Sunday, 12th Abril 2020
By Uwe Heitkamp
Since the publication of the Club of Rome’s first reports (The Limits of Growth, Meadows et al., 1972), there have been many heated debates about the limits of growth. And rightly so, as our civilisation is reliant upon energy being available. Having energy available requires, in turn, even more energy, which means that suppliers must produce more energy than is initially needed. This excess energy, defined in terms of production capacity, has been decreasing over the last few decades (since 1999) for fossil fuel energy sources, while it has been increasing for renewable energies, albeit at a slower rate. This not only calls into question our current economic system, but it similarly affects resource availability and environmental management. It also makes the economy vulnerable.
Human activity has continually underestimated the complexity of ecological systems, heavily damaging them in the process. This hinders our efforts to understand these systems. We introduce some species, eradicate others, and end up destroying precisely what we need to survive. Just because China and Indonesia are far away, does this mean that they don’t affect us?
People are accustomed to thinking linearly. The painter who needs one day to paint a tenmetre-long fence will need two days for one which is twenty metres long. But the answers to the questions that have been put to us are highly complex.
Global supply chains are central to the destruction of the environment, and come with heavy costs due to climate change and the issues that they cause. We are facing a great chasm when it comes to these supply chains. The production of palm oil (used in Nutella and other processed products) and soya (used for industrial animal feed) to supply our country would use as much as 13% of the entire agricultural area of Portugal, or 12,000 km2 (600km by 20km). It is out of greed, selfishness, ignorance and cognitive dissonance that we ignore these numbers.
And the story does not end here. Diseases often emerge in places where forests and habitats have been destroyed. Within an intact ecosystem, all animals have enough space to live. They are part of the landscape, and each species has its own function. These spaces were once sacred to us. But nowadays we interfere in these places, destroying biotopes to develop monoculture plantations, producing palm oil and soya beans for example. In these times, the proximity of life has become a problem, especially when we hunt wild animals to sell and eat as a culinary delicacy.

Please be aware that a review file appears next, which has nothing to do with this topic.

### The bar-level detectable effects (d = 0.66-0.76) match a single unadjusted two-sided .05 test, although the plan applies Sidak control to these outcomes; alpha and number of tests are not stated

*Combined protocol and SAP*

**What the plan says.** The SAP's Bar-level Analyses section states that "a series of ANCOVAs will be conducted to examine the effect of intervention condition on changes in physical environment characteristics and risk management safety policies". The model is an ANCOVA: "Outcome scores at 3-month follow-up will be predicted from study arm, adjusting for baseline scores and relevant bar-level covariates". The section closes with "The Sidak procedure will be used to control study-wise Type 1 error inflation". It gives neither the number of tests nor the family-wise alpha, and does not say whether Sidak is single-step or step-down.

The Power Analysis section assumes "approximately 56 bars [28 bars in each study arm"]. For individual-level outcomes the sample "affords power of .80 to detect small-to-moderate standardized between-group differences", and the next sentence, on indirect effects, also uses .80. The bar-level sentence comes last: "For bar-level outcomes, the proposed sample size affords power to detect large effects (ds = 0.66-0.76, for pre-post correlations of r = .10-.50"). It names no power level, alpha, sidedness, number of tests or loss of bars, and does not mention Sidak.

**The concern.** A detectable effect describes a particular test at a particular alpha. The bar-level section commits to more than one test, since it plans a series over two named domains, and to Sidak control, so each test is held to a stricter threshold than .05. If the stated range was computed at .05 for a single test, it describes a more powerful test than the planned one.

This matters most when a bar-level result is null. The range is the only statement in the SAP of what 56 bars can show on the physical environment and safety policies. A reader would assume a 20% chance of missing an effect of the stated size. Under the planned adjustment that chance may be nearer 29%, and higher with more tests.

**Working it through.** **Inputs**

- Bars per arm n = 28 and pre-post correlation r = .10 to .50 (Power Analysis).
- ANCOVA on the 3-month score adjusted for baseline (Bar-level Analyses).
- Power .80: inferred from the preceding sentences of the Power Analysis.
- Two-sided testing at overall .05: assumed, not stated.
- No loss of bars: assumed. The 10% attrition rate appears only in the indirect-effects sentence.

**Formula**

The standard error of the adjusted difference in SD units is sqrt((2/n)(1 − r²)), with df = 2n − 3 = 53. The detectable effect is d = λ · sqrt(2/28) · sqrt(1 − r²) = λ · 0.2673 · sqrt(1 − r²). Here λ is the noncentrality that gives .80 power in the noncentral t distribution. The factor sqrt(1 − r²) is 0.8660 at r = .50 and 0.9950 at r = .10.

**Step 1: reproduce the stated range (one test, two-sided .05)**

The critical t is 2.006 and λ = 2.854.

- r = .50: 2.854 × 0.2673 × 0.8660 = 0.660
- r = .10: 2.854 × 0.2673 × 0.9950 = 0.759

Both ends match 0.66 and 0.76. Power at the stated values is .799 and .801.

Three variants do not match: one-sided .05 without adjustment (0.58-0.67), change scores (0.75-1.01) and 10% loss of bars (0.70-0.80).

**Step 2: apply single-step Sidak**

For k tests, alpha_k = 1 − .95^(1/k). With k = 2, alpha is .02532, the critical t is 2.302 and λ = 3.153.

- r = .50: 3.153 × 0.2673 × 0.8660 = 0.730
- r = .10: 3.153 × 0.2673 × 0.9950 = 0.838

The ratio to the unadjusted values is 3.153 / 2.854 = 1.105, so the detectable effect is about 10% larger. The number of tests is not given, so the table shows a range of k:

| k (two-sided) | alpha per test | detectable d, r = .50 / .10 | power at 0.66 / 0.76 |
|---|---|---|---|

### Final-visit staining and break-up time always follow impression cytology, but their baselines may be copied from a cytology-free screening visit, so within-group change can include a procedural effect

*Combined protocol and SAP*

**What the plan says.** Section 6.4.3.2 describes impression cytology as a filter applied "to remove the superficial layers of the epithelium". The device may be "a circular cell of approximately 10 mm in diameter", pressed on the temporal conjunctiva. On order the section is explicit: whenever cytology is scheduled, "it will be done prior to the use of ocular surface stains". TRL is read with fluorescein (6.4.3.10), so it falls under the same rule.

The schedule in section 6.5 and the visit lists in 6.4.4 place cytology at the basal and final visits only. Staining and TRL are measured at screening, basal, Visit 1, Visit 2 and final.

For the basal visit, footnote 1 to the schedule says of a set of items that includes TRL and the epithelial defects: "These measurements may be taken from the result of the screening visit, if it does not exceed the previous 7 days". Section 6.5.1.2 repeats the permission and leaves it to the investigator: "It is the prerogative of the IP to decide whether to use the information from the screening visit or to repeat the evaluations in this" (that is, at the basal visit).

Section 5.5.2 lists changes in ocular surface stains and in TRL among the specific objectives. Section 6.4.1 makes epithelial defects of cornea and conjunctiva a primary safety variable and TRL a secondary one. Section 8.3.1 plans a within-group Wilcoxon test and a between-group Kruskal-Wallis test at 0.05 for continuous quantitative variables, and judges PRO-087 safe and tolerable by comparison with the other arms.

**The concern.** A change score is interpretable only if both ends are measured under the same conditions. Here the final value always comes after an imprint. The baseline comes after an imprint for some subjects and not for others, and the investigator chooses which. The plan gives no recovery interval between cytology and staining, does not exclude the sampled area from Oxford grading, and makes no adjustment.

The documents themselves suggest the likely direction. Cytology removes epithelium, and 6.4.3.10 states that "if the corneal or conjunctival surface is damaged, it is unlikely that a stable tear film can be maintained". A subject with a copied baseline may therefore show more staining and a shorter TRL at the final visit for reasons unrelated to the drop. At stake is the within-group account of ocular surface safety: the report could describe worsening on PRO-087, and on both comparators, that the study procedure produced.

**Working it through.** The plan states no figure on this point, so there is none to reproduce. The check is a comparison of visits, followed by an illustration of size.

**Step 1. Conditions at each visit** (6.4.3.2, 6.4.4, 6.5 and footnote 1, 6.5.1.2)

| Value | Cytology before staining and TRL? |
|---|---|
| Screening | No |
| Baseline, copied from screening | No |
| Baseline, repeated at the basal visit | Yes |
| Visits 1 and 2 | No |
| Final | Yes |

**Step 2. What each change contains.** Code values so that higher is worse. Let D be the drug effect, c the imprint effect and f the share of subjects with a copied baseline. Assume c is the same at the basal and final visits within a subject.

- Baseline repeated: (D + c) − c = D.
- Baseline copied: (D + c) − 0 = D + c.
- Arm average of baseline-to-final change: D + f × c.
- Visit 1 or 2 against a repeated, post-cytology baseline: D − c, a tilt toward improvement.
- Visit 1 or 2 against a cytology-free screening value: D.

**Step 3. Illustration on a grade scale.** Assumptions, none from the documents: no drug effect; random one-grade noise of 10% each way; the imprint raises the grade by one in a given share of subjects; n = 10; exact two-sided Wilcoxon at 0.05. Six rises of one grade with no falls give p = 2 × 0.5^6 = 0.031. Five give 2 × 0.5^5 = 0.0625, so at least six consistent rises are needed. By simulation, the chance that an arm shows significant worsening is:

Covid-19 probably originated in a wild animal. In reality, hunger and greed know no bounds. Afterwards, the virus turned out to be transmittable from human to human. Is it therefore so difficult to see how leaving habitats intact and protecting flora and fauna are fundamental practices for ensuring our health and our safety? Our lifestyles provoke imbalances in the environment time and time again.
So, what lesson can be learned from the Covid-19 pandemic? That we need to develop vaccines in record time? No! The best vaccination would be to treat Nature with respect and to recognise that the best policies for our health are linked to those policies that take responsibility for our environment. The illegal trade in wild animals should be punished with heavy prison sentences worldwide. We must make sure that cutting down forests and developing monocultures has a marked financial impact on the balance sheet of the companies involved. We can’t allow these companies to get away with paying what is, for them, merely spare change in compensation for the damage they cause to the planet, delaying environmental progress at the expense of future generations. If one jar of Nutella cost ten euros, nobody would buy it anymore. And Nutella would then look into the possibility of using an oil that can be produced sustainably.
My questions (post corona) are these: Does it have to be Nutella for our breakfast bread? And can we try to live more often without meat, and thus without (dead) animals fattened with soya in our food chain? Let’s go shopping for local food!
By the way: it is worth investigating where, and how, Spanish flue started 100 years ago, before arriving in Europe …